Interactive Language Learning Tool for second language learners
Capstone project @ CMU
Houghton Mifflin Harcourt
8 Months | Jan. 2018 - Aug. 2019
Shivang Gupta, Hanyu Tang, Wenjie Li
Help Spanish learners from 6 to 12 grades improve their language proficiency in terms of the abilities in listening and speaking.
To tackle with the problems above, we designed Otter — a Spanish learning tool that creates an authentic language environment for Spanish learners.
It is featured with:
• Authentic language environment through interactive video
• 3-layer immediate and adaptive assistance
• Personalized feedback for each skill practiced
• Háblame is a video platform that provides a list of Spanish videos from the beginning to advanced level.
• There will be a character in the video talking to the user and asking him questions in Spanish, which the user can answer via voice input. As long as the voice is recognized, it will lead him to the next clip of the video, in which the character will keep talking to him and asking him questions.
• While trying to answer the question in Spanish, the user can get 3-layer assistance according to their performance which can be indicated through automatic speech recognition.
With the broad design challenge, we came up with the driving questions as follow in order to guide the research process and narrow down the problem space:
• Who are the users? What are their goals, needs and challenges?
• How is their current learning experience and what are the major breakdowns?
• What are the best practices to build language proficiency in terms of listening and speaking?
With the driving questions in mind, we applied a variety of research methods including secondary and field research which helped us have a better understanding of the problem scope and how might we innovate to solve the problems.
After a series of research, we consolidated the research data through affinity diagramming and created different deliverables to convey the research findings.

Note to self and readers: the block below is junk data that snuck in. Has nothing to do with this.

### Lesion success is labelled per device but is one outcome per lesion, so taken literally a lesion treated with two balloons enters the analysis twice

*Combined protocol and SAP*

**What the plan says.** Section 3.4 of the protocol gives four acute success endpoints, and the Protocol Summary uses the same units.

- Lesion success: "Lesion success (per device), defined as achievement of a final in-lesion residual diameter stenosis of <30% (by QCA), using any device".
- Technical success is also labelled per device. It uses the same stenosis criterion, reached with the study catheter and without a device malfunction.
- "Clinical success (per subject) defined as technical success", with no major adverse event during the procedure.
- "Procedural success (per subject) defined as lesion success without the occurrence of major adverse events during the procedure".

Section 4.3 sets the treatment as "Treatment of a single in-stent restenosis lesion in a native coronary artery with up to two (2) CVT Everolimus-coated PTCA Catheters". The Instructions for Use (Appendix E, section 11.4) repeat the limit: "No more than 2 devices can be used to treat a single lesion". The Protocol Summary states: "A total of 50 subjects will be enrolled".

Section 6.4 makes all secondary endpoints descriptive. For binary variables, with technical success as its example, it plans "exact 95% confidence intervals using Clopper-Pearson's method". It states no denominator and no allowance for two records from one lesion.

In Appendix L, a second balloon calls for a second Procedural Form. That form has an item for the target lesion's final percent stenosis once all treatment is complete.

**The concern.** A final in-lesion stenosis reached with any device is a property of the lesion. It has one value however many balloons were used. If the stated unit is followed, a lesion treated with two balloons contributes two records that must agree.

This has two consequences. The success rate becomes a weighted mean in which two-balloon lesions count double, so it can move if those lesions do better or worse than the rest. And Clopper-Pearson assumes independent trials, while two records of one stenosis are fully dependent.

We created four student personas to help us consolidate our users, their goals, needs and challenges. The personas are divided by their motivation to learn and level of mastery because we found such a correlation according to the survey we sent to the students.
With all the research data in hand, we were able to draw a student experience map, demonstrating the learning experiences of the four student personas for different learning activities, which are shown on the x axis. The ones that are closer to the bottom are more traditional activities, the further ones are multimedia activities including video and games.
For the two personas with higher motivation, all activities are favorable. However, the Wallflower and the Box-Checker both lean towards more innovative and interactive activities. Since we hoped to reach as many users as possible and make something that is generalizable to a wide range of students, we found the design opportunity in the interactive learning activities.
To answer this question, we consolidated our research findings and categorized the insights we got into 4 categories: practice, adaptivity, feedback, and culture.
One of the keys to building communication proficiency is practicing impromptu conversation, but students lack such opportunities because of a lack of an immersive and authentic language environment.